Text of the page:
If the idea of thinking up a week’s meals seems daunting, we have a solution for you: Theme your dinners! Just pick a type of cuisine for each night of the week to help guide your dinner choices. This eliminates decision fatigue, allows for adding in lots of variety, and builds your kitchen confidence because you can rely upon a formula. You’ll never be bored because every night is a new culinary adventure. Plus, it’s a great way to involve your partner or your roommates or your kids. Everyone can collaborate to pick nightly themes that vibe with the household. 

Peggy Curry of Curry Girls Kitchen

Here’s what a sample week could look like: 

Mediterranean Monday: In many areas, Tuesdays are local farmer’s market days. This means Monday nights are the perfect time to use up all leftover produce to make room for new recruits. Italian food is a perfect vehicle for this. Pasta, risotto, or a simple green rice with veggies… or (the kids’ favorite) Cheesy Pasta Bake always tastes extra good loaded with tons of veggies. 

Taco Tuesday: Who doesn’t love tacos? Plus, they’re so versatile they can include any combination of vegetables, meat, and seafood. Whether hosting a crowd or cooking with leftover lunches in mind, Taco Pie is the ultimate Tuesday meal.

Wild Fish Wednesday: A visit to the fish counter at the store or your fish monger at your farmers market the day before makes fish on Wednesday easy peasy. Of course with fish, freshness is key, so buy it and cook it! If you’re not a big seafood fan, try this Hazelnut-Crusted Fish It’s made converts out of even the pickiest eaters.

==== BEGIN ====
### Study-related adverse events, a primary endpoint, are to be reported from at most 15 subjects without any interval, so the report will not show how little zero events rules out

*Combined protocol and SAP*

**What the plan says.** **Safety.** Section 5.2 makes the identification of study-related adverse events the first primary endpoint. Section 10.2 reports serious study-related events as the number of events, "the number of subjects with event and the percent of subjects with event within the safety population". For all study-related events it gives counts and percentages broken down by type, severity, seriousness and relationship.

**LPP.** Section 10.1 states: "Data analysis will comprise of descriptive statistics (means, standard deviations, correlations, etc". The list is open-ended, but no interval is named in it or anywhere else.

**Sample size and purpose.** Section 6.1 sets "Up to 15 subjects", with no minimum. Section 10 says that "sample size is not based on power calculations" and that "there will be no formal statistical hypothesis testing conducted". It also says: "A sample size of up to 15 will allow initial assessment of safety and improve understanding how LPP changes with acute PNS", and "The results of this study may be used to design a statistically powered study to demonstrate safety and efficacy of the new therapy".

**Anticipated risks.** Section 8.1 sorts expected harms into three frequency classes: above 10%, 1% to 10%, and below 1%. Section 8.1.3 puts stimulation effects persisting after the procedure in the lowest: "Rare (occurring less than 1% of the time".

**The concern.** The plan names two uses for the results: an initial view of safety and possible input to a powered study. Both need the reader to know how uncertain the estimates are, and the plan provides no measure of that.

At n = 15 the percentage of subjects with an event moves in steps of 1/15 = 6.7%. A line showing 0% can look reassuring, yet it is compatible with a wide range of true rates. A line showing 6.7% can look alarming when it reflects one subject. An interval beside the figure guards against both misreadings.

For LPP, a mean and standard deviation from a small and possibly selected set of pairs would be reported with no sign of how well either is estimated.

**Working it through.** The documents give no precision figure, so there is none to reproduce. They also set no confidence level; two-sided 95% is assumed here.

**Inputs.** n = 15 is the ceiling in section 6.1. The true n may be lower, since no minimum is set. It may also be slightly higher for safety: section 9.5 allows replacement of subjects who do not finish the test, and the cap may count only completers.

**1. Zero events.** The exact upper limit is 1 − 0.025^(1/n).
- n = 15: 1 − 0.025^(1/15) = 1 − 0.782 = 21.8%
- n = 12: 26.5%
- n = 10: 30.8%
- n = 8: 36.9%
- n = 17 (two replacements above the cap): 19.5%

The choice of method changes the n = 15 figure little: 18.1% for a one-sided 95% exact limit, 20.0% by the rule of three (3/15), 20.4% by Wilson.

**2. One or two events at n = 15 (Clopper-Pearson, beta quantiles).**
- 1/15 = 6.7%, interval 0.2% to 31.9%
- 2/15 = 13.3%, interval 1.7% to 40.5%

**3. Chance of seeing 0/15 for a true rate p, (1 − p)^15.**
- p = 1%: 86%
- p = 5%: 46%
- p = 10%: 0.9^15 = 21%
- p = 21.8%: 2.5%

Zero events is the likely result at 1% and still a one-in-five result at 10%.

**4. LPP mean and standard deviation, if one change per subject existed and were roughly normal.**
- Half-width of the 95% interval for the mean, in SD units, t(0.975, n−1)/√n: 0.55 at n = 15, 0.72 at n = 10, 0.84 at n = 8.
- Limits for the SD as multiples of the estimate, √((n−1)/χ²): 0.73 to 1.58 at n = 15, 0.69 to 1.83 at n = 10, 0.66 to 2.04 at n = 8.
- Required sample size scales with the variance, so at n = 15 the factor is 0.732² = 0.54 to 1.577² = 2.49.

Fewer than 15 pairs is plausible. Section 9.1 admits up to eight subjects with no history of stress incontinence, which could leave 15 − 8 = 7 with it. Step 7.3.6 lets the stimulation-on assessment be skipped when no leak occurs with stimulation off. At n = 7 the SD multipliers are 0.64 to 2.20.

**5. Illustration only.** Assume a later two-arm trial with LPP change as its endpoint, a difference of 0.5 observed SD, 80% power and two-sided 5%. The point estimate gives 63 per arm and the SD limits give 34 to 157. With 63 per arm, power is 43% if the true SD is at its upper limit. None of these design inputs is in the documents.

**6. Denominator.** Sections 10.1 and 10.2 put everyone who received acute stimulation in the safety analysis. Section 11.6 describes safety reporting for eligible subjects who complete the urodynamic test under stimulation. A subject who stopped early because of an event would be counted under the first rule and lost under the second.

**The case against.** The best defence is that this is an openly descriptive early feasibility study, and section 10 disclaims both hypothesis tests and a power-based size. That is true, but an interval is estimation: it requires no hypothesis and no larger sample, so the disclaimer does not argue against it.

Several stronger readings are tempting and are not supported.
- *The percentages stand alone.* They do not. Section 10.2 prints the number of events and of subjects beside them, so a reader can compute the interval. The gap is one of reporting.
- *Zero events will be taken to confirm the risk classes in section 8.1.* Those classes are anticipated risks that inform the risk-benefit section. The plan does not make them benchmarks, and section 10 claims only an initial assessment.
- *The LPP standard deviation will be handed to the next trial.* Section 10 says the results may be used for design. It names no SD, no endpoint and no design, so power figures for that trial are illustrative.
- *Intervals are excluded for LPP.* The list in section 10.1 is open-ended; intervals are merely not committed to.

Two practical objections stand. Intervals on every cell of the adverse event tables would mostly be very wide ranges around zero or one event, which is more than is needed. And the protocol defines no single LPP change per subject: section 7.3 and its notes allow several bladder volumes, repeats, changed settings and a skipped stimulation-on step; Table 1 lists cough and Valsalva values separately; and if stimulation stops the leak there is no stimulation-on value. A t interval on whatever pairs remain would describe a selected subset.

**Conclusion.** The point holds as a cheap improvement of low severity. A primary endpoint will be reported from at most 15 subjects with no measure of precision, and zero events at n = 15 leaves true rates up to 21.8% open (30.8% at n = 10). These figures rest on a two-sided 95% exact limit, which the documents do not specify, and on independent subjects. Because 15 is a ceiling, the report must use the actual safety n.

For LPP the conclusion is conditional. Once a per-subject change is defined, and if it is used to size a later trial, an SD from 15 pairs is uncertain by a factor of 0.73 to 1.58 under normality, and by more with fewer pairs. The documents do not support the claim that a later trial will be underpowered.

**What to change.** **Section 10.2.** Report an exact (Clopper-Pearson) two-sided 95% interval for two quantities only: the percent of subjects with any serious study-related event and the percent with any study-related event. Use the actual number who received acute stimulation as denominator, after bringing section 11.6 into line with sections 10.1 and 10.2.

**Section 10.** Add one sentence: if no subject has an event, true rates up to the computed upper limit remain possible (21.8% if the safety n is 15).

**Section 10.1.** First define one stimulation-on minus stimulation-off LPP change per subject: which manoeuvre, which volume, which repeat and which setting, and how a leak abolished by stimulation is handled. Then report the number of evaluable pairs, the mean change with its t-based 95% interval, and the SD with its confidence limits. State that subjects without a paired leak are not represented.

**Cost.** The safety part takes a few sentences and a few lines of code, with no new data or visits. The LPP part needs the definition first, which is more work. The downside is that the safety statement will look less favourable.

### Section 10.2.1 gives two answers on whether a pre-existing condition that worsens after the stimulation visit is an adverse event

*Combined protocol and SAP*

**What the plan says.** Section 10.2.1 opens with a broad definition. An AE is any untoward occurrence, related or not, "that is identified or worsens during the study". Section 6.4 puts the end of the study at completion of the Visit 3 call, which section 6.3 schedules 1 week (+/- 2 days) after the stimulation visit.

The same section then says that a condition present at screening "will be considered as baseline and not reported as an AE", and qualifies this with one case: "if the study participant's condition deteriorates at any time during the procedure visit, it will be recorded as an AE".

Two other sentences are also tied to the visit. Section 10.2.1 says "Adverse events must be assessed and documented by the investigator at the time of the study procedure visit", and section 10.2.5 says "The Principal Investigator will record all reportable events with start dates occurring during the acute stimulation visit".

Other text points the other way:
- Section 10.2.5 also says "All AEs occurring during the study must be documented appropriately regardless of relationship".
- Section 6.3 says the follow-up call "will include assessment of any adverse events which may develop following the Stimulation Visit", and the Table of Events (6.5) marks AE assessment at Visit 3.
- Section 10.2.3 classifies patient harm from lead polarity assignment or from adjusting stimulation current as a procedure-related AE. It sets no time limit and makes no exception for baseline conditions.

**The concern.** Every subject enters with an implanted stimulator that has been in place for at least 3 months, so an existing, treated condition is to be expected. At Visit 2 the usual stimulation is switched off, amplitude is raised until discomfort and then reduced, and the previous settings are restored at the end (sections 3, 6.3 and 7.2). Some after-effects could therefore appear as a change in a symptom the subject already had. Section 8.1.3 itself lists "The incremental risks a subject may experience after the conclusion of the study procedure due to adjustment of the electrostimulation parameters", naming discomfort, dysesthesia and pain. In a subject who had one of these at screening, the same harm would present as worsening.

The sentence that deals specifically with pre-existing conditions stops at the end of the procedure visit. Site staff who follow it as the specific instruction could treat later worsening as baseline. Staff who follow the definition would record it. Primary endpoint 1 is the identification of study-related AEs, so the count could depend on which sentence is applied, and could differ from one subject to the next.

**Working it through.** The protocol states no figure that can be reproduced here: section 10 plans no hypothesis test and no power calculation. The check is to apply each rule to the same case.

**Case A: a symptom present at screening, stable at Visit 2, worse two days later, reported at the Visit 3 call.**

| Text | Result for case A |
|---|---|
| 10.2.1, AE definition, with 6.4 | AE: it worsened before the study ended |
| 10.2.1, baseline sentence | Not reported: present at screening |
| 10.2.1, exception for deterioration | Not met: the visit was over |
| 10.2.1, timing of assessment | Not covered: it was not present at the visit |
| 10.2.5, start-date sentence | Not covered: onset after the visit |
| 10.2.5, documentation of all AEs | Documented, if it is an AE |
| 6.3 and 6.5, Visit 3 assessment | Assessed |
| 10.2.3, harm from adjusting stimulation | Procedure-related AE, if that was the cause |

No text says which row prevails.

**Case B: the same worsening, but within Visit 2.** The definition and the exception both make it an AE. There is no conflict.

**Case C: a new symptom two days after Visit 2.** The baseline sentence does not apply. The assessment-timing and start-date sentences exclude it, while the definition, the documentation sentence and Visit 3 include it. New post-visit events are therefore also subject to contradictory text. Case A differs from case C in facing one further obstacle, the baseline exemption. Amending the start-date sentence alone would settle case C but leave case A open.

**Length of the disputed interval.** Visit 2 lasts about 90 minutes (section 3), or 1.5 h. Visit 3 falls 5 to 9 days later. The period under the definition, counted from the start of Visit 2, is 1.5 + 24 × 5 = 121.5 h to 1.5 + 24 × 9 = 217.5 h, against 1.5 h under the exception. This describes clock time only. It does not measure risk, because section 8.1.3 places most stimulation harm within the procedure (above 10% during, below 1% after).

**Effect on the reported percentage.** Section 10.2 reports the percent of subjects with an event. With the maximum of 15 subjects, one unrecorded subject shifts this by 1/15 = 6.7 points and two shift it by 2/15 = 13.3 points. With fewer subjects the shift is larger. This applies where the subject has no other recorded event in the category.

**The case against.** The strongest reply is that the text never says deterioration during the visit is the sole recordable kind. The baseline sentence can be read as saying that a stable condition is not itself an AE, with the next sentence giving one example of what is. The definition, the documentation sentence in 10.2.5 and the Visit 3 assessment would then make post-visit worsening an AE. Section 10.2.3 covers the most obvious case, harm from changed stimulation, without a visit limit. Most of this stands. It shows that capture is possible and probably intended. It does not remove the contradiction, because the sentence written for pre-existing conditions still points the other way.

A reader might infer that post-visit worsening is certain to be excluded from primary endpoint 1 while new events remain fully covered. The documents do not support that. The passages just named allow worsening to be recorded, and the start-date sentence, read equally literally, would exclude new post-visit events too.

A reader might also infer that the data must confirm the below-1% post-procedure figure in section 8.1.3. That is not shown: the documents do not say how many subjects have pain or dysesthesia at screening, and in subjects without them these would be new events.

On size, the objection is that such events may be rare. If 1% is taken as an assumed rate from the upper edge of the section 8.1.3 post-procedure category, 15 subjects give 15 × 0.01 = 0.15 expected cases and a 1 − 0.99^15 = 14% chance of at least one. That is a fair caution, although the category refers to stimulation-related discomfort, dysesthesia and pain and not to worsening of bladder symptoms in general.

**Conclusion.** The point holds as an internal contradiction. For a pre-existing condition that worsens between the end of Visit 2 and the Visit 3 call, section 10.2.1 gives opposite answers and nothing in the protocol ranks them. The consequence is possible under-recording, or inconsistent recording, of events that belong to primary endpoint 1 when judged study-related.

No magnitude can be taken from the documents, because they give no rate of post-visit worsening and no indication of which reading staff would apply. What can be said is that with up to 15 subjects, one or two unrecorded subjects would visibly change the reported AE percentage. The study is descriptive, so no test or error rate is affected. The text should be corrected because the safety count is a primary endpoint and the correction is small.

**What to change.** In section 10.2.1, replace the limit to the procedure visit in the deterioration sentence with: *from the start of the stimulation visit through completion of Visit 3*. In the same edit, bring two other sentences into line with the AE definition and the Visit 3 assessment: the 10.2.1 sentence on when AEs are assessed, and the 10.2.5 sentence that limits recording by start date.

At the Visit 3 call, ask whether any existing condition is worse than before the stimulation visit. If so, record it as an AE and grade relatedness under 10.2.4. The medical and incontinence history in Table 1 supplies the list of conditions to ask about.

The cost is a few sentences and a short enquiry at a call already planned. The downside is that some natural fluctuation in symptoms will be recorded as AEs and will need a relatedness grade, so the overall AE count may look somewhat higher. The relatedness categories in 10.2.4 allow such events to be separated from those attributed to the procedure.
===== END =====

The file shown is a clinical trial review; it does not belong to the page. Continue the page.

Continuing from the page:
Veggie Thursday: It’s nice to have at least one day a week to focus on vegetables. Minimizing meat consumption is great for the planet and the wallet. Plus, it’s pretty cool to have a couple great vegan/vegetarian recipes under your belt, for when you end up hosting guests with different dietary needs. Who’s not up for a Baked Potato Night of fun loaded with lots of topping options (think grated cheese, steamed broccoli, chopped green onions, sour cream, and more)! 

One-Pot Friday: Fridays are perfect for a “set it and forget it” kind of affair. One-pot/one-sheet slow cooked meals are ideal for this. Here are a few recipes to get you started

Weekend Party: This one is kind of a wild card as we tailored each weekend around our activities and entertaining family and friends. I planned it so that we wouldn’t carry stress over into our weekend plans and activities. Who doesn’t love burgers and pizza. Especially to fit everyone’s food preferences! We made these two meals our family’s go-to for the weekends. However, in Damn Good Gluten Free, Pegs shares many recipes in her weekend chapter for inspiration. Having a little more time, you can gather friends and family for the ultimate BBQ, picnic or dinner that might take a little more time in preparation, but good leftovers for a meal during the week.  

Ready to meal plan and shop? Check out the following recipes by Peggy Curry:

Cheesy Baked Pasta

Taco Pie

Hazelnut-Crusted Fish

Gluten-Free Crispy Whitefish

Or grab Peggy’s awesome cookbook, Damn Good Gluten Free, to get the full KIND Method breakdown plus 140 deliciously adaptable gluten-free, dairy-free, vegetarian, vegan/plant-based, and paleo recipes for every day of the week.